The draft 2019/20 local government spending settlement commits up to £20m to maintain the New Homes Bonus baseline at 0.4%.
Putting the draft to the Commons this morning (13th Dec), Communities Secretary James Brokenshire said the commitment is a “reward” to councils for home delivery.
Provisional local authority funding allocations will be subject to further review before final settlement.
As drafted, the settlement forecasts Core Spending Power as set to increase from £45.1bn in 2018-19 to £46.4bn in 2019-20 – a rise of 2.8%.
Brokenshire acknowledged the challenge for councils to “drive efficiencies” under central government’s austerity programme.
“Which is why I’m delighted that the Budget committed around £1bn of extra funding for local services, with a strong focus on supporting some of our most vulnerable groups,” said Brokenshire.
“This includes £650m for adults and children’s social care in 2019-20,” he said.
Of this, £240m will go toward easing winter pressures, with the flexibility to use the remainder – £410m for either adult or children’s services and, where necessary, to relieve demands on the NHS.
This is on top of the £240m announced in October to address winter pressures this year.
In addition, the Budget pledged an extra £84m over the next five years to expand Children’s Social Care support.
Brokenshire used the settlement announcement to say the Green Paper on the future of Social Care would be published “soon”.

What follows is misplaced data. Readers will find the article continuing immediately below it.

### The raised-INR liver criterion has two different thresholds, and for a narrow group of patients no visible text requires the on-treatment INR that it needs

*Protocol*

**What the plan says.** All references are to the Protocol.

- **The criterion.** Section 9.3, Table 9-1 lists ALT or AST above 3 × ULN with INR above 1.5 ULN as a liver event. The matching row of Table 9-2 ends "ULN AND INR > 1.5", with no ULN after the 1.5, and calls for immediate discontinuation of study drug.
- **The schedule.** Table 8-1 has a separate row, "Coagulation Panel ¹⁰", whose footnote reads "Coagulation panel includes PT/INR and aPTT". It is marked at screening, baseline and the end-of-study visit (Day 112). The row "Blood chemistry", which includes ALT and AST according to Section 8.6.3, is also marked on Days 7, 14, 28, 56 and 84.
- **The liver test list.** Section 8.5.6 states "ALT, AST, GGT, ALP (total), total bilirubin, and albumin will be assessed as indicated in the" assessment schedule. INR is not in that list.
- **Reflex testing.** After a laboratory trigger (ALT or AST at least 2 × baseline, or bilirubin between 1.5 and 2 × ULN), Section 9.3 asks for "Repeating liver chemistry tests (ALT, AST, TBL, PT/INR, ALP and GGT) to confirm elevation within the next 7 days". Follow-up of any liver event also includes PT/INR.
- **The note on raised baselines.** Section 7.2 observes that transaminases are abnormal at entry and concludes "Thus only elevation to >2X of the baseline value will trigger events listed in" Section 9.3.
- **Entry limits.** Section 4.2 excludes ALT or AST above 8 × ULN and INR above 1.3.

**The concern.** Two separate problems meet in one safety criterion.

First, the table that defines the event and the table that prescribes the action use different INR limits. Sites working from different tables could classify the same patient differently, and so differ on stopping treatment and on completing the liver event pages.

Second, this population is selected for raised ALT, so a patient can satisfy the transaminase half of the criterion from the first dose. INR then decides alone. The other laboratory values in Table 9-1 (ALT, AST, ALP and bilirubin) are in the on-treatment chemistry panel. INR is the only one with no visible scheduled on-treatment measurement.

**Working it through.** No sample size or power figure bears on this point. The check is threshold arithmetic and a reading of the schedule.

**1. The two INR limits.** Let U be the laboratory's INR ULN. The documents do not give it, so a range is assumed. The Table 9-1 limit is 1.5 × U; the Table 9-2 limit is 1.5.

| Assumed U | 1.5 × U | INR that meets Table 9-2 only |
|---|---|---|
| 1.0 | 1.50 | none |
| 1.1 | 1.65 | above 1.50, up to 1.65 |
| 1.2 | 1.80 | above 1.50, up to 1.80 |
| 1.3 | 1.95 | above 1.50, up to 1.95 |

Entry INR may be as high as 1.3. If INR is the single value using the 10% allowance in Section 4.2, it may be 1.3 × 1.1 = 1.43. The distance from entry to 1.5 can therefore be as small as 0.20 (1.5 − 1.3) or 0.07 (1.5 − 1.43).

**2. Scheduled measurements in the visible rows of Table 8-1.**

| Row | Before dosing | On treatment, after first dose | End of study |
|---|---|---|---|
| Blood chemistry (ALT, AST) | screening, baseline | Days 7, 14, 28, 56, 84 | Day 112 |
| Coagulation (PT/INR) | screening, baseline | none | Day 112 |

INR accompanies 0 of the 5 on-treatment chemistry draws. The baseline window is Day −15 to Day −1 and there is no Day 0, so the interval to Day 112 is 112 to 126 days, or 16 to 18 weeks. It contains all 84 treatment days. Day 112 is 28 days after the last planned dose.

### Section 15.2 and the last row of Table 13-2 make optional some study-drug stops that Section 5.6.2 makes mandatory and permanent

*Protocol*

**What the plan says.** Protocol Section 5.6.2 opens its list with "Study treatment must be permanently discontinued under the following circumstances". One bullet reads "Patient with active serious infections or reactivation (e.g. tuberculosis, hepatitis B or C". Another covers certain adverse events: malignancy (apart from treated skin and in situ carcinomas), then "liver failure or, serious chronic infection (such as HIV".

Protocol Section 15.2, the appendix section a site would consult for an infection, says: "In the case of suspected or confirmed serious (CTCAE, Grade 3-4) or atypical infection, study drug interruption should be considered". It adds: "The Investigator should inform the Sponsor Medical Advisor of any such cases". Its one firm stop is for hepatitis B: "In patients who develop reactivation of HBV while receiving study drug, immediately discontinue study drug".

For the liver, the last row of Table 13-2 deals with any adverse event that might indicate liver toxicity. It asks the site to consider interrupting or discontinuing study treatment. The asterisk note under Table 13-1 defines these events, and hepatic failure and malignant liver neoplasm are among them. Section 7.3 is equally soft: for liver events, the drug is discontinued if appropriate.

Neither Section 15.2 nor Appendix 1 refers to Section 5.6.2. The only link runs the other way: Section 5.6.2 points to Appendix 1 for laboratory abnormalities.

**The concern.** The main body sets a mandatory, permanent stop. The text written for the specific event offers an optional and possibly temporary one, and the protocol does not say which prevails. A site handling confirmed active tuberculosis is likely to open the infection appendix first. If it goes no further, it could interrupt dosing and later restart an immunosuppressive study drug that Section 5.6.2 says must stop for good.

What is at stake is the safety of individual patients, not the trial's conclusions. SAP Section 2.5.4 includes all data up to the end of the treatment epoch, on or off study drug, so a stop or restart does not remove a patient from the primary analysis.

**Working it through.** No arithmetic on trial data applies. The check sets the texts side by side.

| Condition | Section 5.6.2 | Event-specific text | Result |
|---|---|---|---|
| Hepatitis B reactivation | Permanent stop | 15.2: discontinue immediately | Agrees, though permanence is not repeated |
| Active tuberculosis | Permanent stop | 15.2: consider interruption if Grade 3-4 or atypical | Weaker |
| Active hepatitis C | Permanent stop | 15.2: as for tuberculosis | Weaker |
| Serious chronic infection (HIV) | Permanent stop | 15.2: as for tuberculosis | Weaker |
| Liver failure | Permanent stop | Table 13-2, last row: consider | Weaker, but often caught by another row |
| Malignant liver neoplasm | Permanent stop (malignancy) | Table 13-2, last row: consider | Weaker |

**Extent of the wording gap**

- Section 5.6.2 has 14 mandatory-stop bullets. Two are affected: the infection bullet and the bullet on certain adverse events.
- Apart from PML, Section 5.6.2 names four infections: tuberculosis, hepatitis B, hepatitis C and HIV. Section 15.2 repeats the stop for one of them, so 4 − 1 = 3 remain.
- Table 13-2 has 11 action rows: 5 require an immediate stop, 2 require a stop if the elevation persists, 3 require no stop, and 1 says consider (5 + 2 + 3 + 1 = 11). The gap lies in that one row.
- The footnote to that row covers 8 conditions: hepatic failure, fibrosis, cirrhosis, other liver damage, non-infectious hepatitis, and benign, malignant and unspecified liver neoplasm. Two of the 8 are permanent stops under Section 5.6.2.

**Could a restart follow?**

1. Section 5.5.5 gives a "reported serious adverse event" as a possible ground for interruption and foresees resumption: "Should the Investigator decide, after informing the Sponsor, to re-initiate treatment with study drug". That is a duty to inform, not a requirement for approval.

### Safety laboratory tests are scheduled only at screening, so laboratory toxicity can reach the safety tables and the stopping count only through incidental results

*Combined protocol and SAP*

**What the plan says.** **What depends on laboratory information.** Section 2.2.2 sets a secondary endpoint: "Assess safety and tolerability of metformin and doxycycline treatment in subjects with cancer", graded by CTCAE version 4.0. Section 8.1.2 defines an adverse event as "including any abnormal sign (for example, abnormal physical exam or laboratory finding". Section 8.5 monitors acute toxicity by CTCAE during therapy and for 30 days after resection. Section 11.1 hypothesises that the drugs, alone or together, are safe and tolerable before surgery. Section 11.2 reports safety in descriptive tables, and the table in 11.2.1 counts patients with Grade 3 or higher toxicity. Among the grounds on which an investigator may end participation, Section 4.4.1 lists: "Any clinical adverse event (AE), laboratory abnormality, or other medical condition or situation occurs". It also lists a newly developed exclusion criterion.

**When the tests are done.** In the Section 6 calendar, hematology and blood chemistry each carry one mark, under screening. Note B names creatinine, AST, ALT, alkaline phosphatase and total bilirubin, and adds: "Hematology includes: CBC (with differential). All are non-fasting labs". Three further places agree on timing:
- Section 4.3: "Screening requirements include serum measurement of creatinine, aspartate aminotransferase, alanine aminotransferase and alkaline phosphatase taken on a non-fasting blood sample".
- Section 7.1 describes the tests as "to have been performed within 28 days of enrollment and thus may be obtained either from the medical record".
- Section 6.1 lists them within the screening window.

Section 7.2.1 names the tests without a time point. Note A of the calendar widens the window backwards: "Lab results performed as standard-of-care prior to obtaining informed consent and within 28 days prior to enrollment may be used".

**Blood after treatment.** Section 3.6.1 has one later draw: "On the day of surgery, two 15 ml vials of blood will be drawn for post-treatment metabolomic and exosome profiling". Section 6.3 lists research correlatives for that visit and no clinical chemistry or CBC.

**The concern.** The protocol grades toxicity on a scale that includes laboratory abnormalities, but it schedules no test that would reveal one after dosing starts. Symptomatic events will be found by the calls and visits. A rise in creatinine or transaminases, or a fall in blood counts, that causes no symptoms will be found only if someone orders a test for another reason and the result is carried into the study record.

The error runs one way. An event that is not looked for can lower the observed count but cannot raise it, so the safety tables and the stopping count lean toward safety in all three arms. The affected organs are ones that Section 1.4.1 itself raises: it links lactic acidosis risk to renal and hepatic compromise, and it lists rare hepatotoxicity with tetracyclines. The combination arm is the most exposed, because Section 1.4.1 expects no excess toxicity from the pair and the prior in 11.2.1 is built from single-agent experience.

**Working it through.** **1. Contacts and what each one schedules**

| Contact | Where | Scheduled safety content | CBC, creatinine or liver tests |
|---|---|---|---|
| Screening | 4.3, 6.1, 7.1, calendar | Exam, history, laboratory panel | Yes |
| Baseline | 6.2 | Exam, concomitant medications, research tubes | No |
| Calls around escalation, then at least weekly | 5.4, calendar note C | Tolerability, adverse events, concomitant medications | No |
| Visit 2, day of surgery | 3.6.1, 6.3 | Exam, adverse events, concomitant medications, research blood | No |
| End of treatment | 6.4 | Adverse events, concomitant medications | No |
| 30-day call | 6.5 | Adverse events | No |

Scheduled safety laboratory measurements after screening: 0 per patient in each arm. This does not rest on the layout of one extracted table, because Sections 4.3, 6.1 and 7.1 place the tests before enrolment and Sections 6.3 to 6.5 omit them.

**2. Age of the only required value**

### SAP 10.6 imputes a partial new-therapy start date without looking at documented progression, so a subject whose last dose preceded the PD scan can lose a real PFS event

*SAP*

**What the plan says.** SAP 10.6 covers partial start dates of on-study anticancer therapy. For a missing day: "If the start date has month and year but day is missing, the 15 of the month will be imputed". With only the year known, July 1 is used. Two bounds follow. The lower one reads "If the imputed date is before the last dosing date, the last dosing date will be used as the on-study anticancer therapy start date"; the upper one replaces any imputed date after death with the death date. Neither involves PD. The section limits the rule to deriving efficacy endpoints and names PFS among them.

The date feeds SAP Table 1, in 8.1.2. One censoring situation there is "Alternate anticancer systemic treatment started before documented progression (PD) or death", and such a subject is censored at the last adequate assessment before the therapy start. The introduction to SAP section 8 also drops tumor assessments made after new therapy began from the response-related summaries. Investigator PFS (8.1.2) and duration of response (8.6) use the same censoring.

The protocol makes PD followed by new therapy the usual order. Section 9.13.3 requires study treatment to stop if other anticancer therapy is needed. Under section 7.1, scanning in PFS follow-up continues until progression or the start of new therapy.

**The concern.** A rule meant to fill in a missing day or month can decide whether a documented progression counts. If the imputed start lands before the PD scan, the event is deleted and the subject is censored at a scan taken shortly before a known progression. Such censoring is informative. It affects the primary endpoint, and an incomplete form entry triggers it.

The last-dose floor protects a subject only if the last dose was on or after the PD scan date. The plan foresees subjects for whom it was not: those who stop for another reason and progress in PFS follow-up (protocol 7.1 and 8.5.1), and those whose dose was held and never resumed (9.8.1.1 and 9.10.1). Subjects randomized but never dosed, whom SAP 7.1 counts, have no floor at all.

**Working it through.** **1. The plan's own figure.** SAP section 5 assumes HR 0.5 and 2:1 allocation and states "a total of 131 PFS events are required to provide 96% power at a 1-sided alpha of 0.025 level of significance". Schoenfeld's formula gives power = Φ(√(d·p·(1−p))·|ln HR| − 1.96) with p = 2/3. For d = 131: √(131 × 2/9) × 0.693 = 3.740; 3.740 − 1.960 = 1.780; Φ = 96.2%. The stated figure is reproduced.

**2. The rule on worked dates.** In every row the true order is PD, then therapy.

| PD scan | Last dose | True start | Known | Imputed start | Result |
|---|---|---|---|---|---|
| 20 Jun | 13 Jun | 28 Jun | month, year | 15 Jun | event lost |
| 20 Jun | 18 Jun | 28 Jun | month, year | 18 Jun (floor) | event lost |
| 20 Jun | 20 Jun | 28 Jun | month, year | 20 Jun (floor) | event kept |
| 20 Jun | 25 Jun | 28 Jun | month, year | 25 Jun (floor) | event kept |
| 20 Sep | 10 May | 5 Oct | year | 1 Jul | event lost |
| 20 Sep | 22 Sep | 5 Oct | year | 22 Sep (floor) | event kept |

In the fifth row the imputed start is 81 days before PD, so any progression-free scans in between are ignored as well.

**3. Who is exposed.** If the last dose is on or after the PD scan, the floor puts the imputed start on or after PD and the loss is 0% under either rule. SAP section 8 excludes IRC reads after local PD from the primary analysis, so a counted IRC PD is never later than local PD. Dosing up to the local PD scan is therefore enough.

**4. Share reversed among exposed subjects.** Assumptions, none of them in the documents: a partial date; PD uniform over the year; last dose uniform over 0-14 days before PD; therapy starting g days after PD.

LGA chair Lord porter said it was “disappointing” that the government had not used the draft settlement to provide further desperately-needed resources for councils.
“Next year will continue to be hugely challenging for all councils, who still face an overall funding gap of £3.2bn 2019-20,” he said.
Cllr Paul Carter, chairman of the County Councils Network, that for the first time in many years, this settlement confirms that the government has recognised short-term pressures facing local government.
“Whilst today’s settlement contains vital short term support, it does not solve medium term financial pressures so tough decisions will still need to be taken and our members will have little choice but to raise council tax to meet demand-led pressures in services,” said Carter.
“Looking ahead, we should be under no illusions of the scale of the challenge facing county authorities, with the long-term future of councils dependent on whether we receive sustainable and fairer funding from 2020 onwards,” he said.